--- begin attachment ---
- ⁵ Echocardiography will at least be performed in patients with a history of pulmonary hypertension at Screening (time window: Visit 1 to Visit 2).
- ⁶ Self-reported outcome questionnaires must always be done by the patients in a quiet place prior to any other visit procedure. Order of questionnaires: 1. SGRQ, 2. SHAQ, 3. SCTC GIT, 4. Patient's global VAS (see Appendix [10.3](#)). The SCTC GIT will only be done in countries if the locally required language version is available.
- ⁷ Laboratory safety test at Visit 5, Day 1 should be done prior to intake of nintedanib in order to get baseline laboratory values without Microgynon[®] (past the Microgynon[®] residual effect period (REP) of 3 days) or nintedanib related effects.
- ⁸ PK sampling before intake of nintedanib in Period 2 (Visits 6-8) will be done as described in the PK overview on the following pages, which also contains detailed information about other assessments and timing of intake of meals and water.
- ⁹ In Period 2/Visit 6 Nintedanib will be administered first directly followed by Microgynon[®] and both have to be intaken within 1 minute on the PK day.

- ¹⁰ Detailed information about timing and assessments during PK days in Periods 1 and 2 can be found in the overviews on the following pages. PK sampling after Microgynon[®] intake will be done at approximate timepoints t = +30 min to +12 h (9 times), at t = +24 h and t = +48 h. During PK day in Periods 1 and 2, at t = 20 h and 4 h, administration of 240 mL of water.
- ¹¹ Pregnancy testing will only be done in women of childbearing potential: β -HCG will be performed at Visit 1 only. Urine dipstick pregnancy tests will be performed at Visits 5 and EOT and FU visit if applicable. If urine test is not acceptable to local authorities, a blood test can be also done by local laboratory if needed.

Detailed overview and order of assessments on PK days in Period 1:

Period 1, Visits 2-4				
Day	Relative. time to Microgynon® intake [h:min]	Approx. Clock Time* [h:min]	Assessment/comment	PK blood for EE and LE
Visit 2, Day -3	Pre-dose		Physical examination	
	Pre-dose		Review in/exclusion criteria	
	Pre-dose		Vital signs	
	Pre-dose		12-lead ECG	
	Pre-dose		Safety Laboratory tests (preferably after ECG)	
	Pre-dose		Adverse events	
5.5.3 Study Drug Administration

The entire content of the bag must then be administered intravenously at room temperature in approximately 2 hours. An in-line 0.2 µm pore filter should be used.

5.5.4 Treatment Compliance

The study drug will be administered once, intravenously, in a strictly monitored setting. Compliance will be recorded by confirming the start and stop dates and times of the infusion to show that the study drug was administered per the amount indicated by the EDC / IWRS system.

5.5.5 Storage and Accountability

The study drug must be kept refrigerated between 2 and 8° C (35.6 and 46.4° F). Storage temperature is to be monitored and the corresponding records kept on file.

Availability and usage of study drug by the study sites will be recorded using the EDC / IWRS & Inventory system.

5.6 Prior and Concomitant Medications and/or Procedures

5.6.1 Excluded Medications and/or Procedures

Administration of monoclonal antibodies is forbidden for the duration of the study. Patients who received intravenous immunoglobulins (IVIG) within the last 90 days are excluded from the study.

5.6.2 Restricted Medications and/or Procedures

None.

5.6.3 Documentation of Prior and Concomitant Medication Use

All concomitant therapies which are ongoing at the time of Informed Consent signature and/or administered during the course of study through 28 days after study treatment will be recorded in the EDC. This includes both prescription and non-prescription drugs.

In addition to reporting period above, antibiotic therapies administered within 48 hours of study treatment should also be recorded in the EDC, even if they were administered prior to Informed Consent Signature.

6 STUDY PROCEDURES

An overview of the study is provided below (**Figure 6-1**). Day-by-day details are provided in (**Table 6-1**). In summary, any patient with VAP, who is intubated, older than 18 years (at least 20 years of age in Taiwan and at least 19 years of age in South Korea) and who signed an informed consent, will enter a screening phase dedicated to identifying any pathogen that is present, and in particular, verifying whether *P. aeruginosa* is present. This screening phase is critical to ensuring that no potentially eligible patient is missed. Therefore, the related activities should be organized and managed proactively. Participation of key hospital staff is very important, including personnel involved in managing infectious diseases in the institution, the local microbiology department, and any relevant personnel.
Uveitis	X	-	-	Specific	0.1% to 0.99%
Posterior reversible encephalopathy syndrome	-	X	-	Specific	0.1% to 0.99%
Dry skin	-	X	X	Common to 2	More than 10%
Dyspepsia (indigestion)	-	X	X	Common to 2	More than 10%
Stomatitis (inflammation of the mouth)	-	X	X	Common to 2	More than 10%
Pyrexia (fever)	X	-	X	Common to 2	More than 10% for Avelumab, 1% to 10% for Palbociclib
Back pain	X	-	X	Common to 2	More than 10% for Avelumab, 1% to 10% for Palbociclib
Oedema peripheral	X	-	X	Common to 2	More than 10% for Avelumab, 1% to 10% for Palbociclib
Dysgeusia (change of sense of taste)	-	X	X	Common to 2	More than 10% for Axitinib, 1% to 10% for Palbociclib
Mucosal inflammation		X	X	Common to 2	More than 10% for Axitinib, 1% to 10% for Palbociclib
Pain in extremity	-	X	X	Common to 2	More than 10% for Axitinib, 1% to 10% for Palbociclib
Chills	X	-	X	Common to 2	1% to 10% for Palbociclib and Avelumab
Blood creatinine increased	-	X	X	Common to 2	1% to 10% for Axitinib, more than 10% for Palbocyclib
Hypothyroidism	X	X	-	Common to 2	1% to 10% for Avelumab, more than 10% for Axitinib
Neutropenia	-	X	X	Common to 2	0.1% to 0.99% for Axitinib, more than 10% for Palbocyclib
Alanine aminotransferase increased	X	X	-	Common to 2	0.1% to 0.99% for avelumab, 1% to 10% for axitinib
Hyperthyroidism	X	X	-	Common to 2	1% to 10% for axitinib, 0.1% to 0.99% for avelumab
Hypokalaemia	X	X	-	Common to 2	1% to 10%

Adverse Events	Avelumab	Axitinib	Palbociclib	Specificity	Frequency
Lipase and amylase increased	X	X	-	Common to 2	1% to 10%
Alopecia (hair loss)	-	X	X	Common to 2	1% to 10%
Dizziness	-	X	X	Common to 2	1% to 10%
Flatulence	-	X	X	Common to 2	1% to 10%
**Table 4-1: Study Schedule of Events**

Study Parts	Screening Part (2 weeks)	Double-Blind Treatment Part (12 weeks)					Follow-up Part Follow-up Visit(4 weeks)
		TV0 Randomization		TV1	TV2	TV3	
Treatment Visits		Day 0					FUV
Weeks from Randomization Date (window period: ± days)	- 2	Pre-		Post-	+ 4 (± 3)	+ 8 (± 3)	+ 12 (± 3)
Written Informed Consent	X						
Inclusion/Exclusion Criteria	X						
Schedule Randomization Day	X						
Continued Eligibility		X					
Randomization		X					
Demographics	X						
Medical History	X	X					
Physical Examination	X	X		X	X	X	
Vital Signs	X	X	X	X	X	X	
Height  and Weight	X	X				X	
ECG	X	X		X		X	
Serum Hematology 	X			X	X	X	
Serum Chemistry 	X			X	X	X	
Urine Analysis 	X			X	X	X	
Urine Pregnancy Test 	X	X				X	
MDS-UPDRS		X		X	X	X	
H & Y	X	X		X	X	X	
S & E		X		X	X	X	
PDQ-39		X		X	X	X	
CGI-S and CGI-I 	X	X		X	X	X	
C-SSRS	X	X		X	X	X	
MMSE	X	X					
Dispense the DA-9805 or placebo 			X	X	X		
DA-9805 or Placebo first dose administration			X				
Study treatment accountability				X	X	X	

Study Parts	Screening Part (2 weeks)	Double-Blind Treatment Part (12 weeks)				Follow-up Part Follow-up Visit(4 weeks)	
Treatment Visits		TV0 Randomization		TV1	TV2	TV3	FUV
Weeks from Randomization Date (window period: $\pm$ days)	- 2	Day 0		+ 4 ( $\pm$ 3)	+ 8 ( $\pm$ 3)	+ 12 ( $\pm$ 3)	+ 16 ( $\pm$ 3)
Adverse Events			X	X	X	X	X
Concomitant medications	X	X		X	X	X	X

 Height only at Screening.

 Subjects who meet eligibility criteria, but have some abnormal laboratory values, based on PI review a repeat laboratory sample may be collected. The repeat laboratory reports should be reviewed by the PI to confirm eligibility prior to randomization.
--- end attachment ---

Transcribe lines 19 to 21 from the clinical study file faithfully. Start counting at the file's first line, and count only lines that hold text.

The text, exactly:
5.5.4 Treatment Compliance

The study drug will be administered once, intravenously, in a strictly monitored setting. Compliance will be recorded by confirming the start and stop dates and times of the infusion to show that the study drug was administered per the amount indicated by the EDC / IWRS system.

5.5.5 Storage and Accountability